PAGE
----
- The individual is unable to pay the full rent or make a full housing payment due to substantial loss of household income, loss of compensable hours of work or wages, a lay-off, or extraordinary out-of-pocket medical expenses;
- The individual is using best efforts to make timely partial payments that are as close to the full payment as the individual’s circumstances may permit, taking into account other nondiscretionary expenses; and
- Eviction would likely render the individual homeless—or force the individual to move into and live in close quarters in a new congregate or shared living setting—because the individual has no other available housing options.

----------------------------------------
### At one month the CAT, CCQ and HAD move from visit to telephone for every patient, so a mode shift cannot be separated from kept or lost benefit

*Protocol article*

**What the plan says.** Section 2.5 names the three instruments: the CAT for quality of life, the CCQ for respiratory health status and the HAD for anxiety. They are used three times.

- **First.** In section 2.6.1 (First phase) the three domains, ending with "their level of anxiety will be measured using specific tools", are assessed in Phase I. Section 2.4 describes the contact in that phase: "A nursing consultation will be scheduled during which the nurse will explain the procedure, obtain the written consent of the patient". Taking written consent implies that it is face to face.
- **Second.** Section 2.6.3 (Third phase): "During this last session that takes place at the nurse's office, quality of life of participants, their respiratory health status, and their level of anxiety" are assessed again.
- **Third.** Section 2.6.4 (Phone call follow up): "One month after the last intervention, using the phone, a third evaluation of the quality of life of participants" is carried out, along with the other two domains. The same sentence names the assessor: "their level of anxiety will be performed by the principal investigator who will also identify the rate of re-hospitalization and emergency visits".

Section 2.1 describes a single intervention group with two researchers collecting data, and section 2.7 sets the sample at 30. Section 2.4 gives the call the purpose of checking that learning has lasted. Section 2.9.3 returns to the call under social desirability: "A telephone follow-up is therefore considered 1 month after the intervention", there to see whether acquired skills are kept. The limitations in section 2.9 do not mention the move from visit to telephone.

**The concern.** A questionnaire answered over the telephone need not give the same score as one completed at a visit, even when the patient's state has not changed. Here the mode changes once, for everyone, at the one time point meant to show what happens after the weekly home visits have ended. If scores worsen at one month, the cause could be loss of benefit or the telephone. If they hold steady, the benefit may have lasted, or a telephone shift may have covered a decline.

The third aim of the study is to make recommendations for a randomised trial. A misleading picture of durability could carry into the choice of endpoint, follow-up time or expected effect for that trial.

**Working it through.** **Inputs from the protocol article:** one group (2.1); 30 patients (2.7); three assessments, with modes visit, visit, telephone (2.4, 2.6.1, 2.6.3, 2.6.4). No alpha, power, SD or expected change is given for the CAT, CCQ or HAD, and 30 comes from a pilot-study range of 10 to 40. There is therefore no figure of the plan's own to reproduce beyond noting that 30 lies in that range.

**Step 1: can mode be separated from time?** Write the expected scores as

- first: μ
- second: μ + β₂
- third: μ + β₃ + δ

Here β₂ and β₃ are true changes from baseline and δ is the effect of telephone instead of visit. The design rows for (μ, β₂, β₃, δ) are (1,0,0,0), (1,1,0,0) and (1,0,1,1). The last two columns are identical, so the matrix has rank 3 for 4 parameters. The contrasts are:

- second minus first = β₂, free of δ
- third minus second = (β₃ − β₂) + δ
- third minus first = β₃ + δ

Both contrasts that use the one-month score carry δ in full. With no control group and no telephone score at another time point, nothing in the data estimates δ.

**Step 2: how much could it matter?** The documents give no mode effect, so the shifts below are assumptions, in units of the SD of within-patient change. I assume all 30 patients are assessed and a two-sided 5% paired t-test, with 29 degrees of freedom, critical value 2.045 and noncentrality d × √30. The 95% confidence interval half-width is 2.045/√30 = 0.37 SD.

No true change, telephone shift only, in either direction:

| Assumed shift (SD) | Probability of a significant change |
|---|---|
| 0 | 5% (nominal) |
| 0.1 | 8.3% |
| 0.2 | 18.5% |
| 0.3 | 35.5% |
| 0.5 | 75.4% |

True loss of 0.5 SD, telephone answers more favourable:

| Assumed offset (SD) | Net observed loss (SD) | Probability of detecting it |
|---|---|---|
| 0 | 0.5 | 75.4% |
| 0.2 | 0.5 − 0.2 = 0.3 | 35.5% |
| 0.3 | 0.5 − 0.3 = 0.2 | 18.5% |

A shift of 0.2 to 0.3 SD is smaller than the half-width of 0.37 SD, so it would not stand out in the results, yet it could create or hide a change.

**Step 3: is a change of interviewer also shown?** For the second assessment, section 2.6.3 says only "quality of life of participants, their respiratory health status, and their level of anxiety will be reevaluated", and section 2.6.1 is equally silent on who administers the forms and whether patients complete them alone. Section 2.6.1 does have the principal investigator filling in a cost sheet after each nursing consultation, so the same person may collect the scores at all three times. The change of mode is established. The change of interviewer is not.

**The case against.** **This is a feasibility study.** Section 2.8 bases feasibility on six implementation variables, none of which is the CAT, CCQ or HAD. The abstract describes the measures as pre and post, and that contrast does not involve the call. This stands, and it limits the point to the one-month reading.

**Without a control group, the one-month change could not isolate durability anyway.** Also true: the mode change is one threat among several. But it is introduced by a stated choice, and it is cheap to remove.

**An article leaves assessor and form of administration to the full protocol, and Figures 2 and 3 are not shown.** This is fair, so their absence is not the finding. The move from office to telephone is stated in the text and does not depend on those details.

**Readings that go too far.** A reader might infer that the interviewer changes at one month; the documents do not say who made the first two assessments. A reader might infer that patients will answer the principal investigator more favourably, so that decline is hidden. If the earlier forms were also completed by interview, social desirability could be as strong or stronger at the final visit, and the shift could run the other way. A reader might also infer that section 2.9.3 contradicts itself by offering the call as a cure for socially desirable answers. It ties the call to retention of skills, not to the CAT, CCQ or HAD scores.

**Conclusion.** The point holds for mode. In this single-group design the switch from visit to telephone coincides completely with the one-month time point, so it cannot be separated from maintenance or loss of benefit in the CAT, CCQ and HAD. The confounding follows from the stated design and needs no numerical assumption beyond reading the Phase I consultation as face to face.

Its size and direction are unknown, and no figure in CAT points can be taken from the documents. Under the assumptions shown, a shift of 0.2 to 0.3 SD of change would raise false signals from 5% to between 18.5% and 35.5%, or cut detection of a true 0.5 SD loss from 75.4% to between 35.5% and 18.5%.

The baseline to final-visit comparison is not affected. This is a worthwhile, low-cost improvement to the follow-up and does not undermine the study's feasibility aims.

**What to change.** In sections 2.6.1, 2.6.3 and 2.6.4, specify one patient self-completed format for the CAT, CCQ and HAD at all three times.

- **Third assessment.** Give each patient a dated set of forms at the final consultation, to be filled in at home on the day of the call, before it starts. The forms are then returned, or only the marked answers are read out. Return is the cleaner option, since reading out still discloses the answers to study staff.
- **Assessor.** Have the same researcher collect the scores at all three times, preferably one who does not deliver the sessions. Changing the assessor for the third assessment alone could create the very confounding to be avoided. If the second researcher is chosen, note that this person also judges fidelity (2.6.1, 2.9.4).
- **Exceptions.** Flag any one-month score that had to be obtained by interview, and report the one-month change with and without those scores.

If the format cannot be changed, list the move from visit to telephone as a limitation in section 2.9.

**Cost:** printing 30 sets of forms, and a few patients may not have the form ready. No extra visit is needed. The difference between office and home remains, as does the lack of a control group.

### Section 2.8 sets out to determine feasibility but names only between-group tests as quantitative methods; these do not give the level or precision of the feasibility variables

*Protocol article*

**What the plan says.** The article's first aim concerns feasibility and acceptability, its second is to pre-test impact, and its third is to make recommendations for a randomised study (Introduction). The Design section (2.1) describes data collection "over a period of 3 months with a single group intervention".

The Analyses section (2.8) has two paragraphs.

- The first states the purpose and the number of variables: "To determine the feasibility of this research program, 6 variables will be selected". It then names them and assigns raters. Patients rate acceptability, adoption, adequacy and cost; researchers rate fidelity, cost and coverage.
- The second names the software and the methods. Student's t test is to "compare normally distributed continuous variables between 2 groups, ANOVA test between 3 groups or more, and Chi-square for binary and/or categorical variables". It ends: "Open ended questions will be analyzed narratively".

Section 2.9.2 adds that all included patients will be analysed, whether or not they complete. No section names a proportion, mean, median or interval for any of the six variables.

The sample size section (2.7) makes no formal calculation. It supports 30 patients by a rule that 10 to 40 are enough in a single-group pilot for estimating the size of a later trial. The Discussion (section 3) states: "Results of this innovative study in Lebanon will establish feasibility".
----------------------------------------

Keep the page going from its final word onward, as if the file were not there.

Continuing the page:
Under the Order, tenants may still be evicted for reasons other than nonpayment of rent, including for criminal activity or threatening the safety of other tenants or residents, damaging property, or violating health ordinances or building codes, and does not relieve any individual of the obligation to pay rent, make a housing payment, or comply with any other obligation in the interim. The Order also does not prevent landlords or residential property owners from charging fees, penalties, or interest as a failure to pay rent or other housing payments on time.